East Finchley, London. January 2016.

Bløsh—Give It Away


I had an amazing time at Harrington & Squires, learning about the art of letterpress printing. Chrissie and Vicky were such great hosts, and if you get a chance, I’d highly recommend their workshops, or visiting their shop in Tufnell Park.

Above all else show the data

A finished print—Tufte’s “show the data” quotation.

Fluorescent Ink Roller

Unfortunately the photo doesn’t do justice to the fluorescence of that orange!

First Pass Chase in the press Second Pass Printing Presses

Adana 8 x 5 printing presses. Want.

"Furniture" and cases of type

“Furniture” and numerous cases of type.

Efterklang’s Mirador vs. ustwo’s Monument Valley

Some remarkable similarities between these two M.C. Escher-alikes.

Efterklang—Mirador (2008)

Monument Valley (2014)

Technology for Saving Time

My new thing is to listen to Danish radio in the morning in the hope that it will improve my Danish language listening skills. At the moment I can only pick up the odd word in each sentence, but there was an interview (in English) with Prem Rawat that caught my ear, which included this:

I think we are really out of touch with ourselves. We’re in touch with everything else: this account, and that account, and our phones. Things that were supposed to save us us time may or may not save time, but they definitely occupy that free time we were promised.

Prem Rawat DRP1’s Sproglaboratoriet

This reminded me of something Mark Steel said when he was on The Infinite Monkey Cage show. He reckoned that the problems lie with the “social mechanisms” that employ the science, rather than the science itself:

In the early 1970s, there were two things that we were promised … One was that space travel would go on and on, and by now we’d certainly be on Mars. But the other thing was that new technology would mean that we would have this crisis of having so much leisure, because everything would done by machinery … what on earth do we do with all the time? As we know, the average working week now in Britain is longer than it was back then.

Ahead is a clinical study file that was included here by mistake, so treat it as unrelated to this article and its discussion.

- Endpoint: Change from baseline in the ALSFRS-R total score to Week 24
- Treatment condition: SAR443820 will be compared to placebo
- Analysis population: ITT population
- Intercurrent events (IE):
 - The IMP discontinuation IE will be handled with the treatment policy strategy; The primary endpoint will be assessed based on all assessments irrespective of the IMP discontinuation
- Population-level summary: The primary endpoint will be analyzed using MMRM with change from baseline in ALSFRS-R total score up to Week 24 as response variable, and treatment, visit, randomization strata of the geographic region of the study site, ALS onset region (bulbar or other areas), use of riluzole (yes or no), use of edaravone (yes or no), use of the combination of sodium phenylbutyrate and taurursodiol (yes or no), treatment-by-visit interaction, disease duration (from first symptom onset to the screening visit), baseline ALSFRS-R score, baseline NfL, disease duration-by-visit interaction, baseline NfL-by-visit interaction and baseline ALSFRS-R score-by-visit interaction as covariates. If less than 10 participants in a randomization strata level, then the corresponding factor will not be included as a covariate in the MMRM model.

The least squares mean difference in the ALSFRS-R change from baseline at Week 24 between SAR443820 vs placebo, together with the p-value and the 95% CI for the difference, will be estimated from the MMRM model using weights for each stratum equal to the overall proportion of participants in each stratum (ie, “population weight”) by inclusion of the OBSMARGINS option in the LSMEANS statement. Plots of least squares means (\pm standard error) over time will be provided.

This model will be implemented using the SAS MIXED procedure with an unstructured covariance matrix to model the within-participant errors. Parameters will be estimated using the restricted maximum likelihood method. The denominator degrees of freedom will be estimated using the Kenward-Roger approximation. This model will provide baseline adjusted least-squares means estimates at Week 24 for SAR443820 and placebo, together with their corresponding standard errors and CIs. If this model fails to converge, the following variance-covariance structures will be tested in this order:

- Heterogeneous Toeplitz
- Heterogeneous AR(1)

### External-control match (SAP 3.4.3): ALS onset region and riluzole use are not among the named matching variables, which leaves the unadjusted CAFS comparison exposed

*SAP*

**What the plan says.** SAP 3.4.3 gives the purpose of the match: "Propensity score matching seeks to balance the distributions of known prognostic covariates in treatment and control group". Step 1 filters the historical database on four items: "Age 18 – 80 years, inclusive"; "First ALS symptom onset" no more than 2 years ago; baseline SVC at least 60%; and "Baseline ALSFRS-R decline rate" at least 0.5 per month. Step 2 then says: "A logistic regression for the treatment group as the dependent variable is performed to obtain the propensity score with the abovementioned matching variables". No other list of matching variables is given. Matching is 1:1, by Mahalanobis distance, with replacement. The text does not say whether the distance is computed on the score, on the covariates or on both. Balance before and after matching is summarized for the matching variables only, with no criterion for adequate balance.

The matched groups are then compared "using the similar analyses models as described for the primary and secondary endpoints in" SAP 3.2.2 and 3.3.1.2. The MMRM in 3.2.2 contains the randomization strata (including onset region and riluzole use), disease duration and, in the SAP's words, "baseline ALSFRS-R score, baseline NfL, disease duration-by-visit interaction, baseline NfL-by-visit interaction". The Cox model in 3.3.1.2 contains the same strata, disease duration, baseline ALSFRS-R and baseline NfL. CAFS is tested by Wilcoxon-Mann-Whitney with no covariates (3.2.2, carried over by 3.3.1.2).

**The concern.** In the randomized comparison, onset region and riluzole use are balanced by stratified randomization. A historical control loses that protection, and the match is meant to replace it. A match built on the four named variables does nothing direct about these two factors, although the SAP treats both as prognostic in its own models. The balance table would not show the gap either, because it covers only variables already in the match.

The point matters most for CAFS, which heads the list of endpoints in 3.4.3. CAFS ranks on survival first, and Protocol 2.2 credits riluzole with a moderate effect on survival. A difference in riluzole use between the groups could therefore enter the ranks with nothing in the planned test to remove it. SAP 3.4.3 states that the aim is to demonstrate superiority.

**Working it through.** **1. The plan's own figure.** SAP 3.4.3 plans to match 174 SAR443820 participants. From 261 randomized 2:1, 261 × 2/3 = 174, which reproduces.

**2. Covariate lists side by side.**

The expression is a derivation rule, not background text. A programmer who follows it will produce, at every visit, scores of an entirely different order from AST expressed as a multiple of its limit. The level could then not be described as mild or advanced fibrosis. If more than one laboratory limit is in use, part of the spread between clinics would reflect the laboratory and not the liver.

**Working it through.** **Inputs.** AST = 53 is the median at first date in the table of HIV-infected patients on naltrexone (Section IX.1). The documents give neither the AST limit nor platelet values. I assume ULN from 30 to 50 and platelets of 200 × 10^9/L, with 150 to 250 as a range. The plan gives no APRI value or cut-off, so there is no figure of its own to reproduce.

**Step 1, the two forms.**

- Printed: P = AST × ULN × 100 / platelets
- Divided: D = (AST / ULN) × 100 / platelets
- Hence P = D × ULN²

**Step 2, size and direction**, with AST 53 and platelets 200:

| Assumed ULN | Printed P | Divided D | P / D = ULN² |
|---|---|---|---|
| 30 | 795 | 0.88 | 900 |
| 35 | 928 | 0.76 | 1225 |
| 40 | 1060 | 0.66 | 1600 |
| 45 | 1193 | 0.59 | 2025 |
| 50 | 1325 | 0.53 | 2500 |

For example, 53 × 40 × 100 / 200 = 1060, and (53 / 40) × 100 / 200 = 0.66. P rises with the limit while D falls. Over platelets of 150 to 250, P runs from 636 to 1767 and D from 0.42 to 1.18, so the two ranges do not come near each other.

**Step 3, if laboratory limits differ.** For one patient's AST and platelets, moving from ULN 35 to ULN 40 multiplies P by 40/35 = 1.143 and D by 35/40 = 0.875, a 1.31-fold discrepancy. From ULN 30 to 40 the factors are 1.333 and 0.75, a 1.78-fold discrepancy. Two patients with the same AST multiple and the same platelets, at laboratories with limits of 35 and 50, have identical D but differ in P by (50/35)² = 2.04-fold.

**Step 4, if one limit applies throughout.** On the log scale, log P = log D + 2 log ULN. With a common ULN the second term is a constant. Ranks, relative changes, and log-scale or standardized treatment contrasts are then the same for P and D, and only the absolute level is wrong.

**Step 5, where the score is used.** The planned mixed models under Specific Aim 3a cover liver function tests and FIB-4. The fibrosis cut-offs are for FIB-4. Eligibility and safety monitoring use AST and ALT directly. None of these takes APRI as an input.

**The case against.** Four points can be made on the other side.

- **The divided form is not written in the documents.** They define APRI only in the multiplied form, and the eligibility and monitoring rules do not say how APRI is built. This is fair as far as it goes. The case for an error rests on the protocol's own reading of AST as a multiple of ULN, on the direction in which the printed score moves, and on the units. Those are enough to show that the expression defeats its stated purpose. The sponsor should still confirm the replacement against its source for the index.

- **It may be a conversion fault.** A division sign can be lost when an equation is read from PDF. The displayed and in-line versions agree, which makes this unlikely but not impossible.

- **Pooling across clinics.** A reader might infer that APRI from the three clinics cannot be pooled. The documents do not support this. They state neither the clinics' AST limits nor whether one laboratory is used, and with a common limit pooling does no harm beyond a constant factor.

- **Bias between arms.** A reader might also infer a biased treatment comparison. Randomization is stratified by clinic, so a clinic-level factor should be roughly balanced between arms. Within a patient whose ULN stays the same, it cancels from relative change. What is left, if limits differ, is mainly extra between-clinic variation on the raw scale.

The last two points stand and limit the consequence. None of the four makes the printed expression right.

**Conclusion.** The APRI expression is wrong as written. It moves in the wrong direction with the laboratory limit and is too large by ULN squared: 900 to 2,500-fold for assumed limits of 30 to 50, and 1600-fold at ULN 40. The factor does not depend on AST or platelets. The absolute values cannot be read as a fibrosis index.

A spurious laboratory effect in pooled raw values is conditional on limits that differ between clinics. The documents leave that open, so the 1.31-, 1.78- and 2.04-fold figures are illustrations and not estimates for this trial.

Mark Steel BBC Radio 4’s The Infinite Monkey Cage Series 2 Ep. 4

The Essence of Programming

What I mean is that if you really want to understand something, the best way is to try and explain it to someone else. That forces you to sort it out in your own mind. And the more slow and dim-witted your pupil, the more you have to break things down into more and more simple ideas. And that’s really the essence of programming. By the time you’ve sorted out a complicated idea into little steps that even a stupid machine can deal with, you’ve certainly learned something about it yourself. The teacher usually learns more than the pupil. Isn’t that true?

Dirk Gently’s Holistic Detective Agency Douglas Adams

This and That, and That


The Danish language has collapsed into meaningless guttural sounds.

From a sketch on Norwegian TV show, Uti Vår Hage

I have been teaching myself the Danish language with the Duolingo app since January, and so far it has been pretty fun—albeit a little difficult at times. A couple of favourite words so far:

  • vandmand is the Danish word for jellyfish, which literally translates to water man
  • sædvanligvis means usually and is very satisfying to say/hear
  • medlemmerne, meaning the members—it’s a bit difficult to pronounce, but reminds me of Mahna Mahna.

I had a chance to practice some of Danish skills when I visited Copenhagen with Helen and family in April. We had a great time, ate some tasty food (apart from the burnt onion ash!), and I had a chance to catch up with my old friend Matt (aka Milhouse). 2014-11_4410_lomo-lca_kodak-portra-400_33.jpg

Had to be done. Nyhavn, Copenhagen. April 2015.


Whilst most the UK were struggling through the sweaty June/July heatwave, Helen and I were lazying by the beach in Sardinia. The location was spectacular, so here is a picture of a food van:


Blue van. Blue bins. Alghero, Sardinia. July 2015.


At the end of July, Helen and I visited France. Our first stop was Nogent-le-Rotrou, a seemingly sleepy town in the Perche region, where we attended the wedding of one of Helen’s old work friends. Once again, another stunning location, overlooking the endless French countryside, so here is a picture of a quiet junction:


An Espace indicates to go left. Nogent-le-Routrou, July 2015.